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Understanding The Immune Cell Niche At The Injury Site And Draining Lymph Node Following Musculoskeletal Trauma
Geoffrey E. Hespe, M.D.1, Ashish R. Chowdary, B.S.2, Alec Bancroft, B.S.2, Charles Hwang, M.D.3, Spencer Barnes, Ph.D.2, Johanna H. Nunez, M.D.2, Chase A. Pagani, B.S.2, Amanda Huber, Ph.D.1, Benjamin Levi, M.D.2.
1University of Michigan, Ann Arbor, MI, USA, 2UT Southwestern, Dallas, TX, USA, 3Harvard, Boston, MA, USA.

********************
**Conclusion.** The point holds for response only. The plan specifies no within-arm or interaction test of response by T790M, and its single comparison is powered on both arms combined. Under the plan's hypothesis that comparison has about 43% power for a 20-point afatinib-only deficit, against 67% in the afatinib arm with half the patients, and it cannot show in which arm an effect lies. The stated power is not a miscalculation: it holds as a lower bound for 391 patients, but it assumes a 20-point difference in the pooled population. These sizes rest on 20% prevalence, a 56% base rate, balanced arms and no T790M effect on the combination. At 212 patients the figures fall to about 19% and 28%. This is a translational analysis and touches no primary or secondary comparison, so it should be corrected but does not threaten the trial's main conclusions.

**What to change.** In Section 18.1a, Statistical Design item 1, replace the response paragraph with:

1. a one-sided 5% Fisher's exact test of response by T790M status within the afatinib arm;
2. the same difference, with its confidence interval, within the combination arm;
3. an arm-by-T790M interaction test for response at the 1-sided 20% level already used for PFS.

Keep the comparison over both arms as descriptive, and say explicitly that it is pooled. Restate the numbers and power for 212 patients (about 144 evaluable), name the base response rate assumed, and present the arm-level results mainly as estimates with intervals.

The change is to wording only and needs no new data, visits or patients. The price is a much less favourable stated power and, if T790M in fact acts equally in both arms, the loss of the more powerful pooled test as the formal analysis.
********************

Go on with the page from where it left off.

Purpose: Following trauma, the body responds by mounting a complex immune response involving close coordination between the local wound site and draining regional lymph nodes (LN). Mesenchymal progenitor cells (MPCs) and macrophages contribute to the aberrant injury response through alterations of the microenvironment and modulation of the immune response. Crosstalk between MPCs and immune cells through receptor-ligand interactions allow for host defense and initiation of the wound healing cascade. Aberrations to this process can lead to pathologic conditions such as heterotopic ossification (HO). Previous research has demonstrated that immune cells at the injury site play an essential role in HO development. Concurrently, we recently observed swelling of regional LNs which we have shown to necessary for HO formation. However, the cellular communication patterns at the regional LN that drive aberrant cell fate remain unknown. Given these findings we looked to evaluate the roles of immune cells at the injury site and draining LN in HO using single-cell RNA sequencing (scRNAseq). Methods: We utilized the burn/tenotomy (BT) model of HO in C57B6 mice to evaluate scRNAseq at the injury site and regional LN. The popliteal LN was collected from uninjured, 3 and 21 days post-injury and underwent scRNAseq utilizing the 10x Genomics platform and Illumina HiSeq 4000. Seurat 4.0.1 was used for downstream processing. We used a previously described HO single-cell dataset for analysis (GSE150995). CellChat and iTalk were used to evaluate ligand-receptor interactions between cell populations. Flow cytometry and immunofluorescent staining was used to validate immune cell characterization at 0, 3 and 7-days from the draining LN. Results: Analysis of receptor-ligand matching at the HO injury site demonstrated an increase in Cxcl12-Cxcr4 signaling between MPCs and macrophages, respectively, between uninjured, day 7 and day 42 (A). Evaluation of gene expression of Cxcl12 shows relatively constitutive expression in MPCs where Cxcr4 increases in macrophages following trauma (B). Following BT there was a substantial increase in the size of the draining popliteal LN 3 and 7 days following injury (C). Flow cytometry analysis evaluating immune cell composition demonstrated an initial increase in macrophages which returned to baseline at 7 days (D). Unsupervised clustering of our LN single-cell dataset revealed 10 unique immune cell clusters (E). iTalk receptor-ligand matching demonstrated and increase TGFβ1 expression in the macrophage population with increasing signaling via TGFβr2 in the B cell population (F). Conclusion: ScRNAseq has allowed for a more in-depth analysis of the complex interactions between immune cells following extremity trauma at both the injury site and the regional LN. We demonstrate unique signaling between MPCs and immune cells at the HO site suggesting a role the MPCs may play in recruiting immune cells following injury. Within the draining LN we demonstrate the potential role of TGFβ1-TGFβr2 signaling between macrophages and B cells, respectively. A better understanding of the immune cell niche in HO will help with future therapeutic targets.


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